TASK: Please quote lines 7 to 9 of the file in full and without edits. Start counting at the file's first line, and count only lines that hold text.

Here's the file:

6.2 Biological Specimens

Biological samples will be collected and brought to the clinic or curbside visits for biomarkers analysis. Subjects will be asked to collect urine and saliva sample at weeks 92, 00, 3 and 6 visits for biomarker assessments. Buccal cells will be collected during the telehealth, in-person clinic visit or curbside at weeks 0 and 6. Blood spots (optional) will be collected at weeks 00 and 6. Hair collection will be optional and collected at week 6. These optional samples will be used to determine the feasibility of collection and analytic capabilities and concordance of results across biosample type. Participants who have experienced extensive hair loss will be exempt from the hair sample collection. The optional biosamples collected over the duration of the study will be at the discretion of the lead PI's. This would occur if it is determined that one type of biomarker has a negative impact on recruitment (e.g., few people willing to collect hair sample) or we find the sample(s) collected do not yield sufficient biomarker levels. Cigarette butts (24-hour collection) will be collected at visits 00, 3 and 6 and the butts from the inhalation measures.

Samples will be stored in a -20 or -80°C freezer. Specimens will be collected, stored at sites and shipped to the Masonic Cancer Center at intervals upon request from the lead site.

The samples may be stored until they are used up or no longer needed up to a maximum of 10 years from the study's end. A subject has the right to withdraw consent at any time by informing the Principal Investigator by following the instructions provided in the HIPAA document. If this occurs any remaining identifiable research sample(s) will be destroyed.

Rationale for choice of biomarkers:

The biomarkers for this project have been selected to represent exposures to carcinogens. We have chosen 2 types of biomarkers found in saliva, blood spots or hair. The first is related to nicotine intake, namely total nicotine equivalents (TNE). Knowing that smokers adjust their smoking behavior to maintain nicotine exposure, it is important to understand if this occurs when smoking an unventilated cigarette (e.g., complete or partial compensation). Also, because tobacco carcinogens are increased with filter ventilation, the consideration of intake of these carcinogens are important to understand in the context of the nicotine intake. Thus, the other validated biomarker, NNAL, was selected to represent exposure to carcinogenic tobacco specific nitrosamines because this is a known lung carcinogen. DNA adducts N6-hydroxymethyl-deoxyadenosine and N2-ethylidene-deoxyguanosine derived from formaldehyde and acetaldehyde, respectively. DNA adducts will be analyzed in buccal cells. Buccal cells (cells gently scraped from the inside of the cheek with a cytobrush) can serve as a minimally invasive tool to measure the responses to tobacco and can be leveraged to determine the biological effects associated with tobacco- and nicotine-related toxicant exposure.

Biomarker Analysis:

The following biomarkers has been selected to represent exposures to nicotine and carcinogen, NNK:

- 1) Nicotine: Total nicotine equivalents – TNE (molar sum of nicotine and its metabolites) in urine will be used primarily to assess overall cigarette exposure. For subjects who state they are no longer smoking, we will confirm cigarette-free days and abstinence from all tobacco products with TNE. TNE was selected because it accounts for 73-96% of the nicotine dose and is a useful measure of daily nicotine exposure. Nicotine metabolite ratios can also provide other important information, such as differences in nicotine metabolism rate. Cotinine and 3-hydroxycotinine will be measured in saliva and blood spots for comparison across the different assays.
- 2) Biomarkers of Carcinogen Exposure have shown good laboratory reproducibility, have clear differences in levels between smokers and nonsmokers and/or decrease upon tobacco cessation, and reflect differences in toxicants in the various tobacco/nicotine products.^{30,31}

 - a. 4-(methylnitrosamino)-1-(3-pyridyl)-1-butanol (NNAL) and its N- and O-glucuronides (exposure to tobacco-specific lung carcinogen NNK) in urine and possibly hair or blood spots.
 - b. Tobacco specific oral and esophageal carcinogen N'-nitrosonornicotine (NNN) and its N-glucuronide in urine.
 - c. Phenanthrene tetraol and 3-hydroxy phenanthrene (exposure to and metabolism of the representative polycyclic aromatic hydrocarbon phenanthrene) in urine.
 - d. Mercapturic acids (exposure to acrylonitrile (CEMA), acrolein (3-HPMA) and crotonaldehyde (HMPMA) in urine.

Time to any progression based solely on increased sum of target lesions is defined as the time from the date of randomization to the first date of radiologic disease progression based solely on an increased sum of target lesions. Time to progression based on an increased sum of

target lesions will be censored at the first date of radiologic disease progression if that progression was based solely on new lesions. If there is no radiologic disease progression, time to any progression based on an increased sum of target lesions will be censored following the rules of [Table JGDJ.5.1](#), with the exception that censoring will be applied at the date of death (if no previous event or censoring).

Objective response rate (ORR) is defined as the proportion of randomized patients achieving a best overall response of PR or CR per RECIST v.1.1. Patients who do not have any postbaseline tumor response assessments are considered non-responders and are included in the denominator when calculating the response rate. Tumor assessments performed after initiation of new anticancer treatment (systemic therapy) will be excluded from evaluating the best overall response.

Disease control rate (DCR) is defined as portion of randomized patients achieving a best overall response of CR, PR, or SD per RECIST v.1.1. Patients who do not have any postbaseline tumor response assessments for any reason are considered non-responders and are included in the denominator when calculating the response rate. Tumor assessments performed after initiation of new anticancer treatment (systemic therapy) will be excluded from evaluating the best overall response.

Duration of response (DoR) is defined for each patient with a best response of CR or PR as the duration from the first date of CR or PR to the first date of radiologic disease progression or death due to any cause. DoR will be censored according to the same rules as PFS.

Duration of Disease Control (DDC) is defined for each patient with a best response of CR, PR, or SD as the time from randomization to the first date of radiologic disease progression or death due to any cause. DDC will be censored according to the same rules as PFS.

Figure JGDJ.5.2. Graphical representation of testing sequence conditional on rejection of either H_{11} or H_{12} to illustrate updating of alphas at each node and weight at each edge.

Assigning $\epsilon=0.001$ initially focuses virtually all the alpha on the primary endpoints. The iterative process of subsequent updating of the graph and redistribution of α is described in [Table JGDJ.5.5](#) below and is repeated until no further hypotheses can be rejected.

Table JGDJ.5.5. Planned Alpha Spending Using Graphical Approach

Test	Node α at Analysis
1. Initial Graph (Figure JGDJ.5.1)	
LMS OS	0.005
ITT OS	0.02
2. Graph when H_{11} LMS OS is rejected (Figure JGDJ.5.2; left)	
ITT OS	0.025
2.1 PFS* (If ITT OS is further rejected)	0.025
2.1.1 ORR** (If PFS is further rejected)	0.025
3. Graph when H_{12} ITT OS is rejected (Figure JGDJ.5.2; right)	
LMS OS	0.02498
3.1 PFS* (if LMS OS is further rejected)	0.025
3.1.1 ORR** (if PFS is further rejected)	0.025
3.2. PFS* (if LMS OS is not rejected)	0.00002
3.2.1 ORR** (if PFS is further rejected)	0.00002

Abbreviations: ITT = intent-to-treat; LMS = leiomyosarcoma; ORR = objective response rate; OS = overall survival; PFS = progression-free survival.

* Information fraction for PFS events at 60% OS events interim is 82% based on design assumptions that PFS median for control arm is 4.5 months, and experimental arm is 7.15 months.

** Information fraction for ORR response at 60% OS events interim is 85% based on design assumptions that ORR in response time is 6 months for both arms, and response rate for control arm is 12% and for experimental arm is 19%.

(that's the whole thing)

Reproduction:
Biomarker Analysis:

The following biomarkers has been selected to represent exposures to nicotine and carcinogen, NNK:

- 1) Nicotine: Total nicotine equivalents – TNE (molar sum of nicotine and its metabolites) in urine will be used primarily to assess overall cigarette exposure. For subjects who state they are no longer smoking, we will confirm cigarette-free days and abstinence from all tobacco products with TNE. TNE was selected because it accounts for 73-96% of the nicotine dose and is a useful measure of daily nicotine exposure. Nicotine metabolite ratios can also provide other important information, such as differences in nicotine metabolism rate. Cotinine and 3-hydroxycotinine will be measured in saliva and blood spots for comparison across the different assays.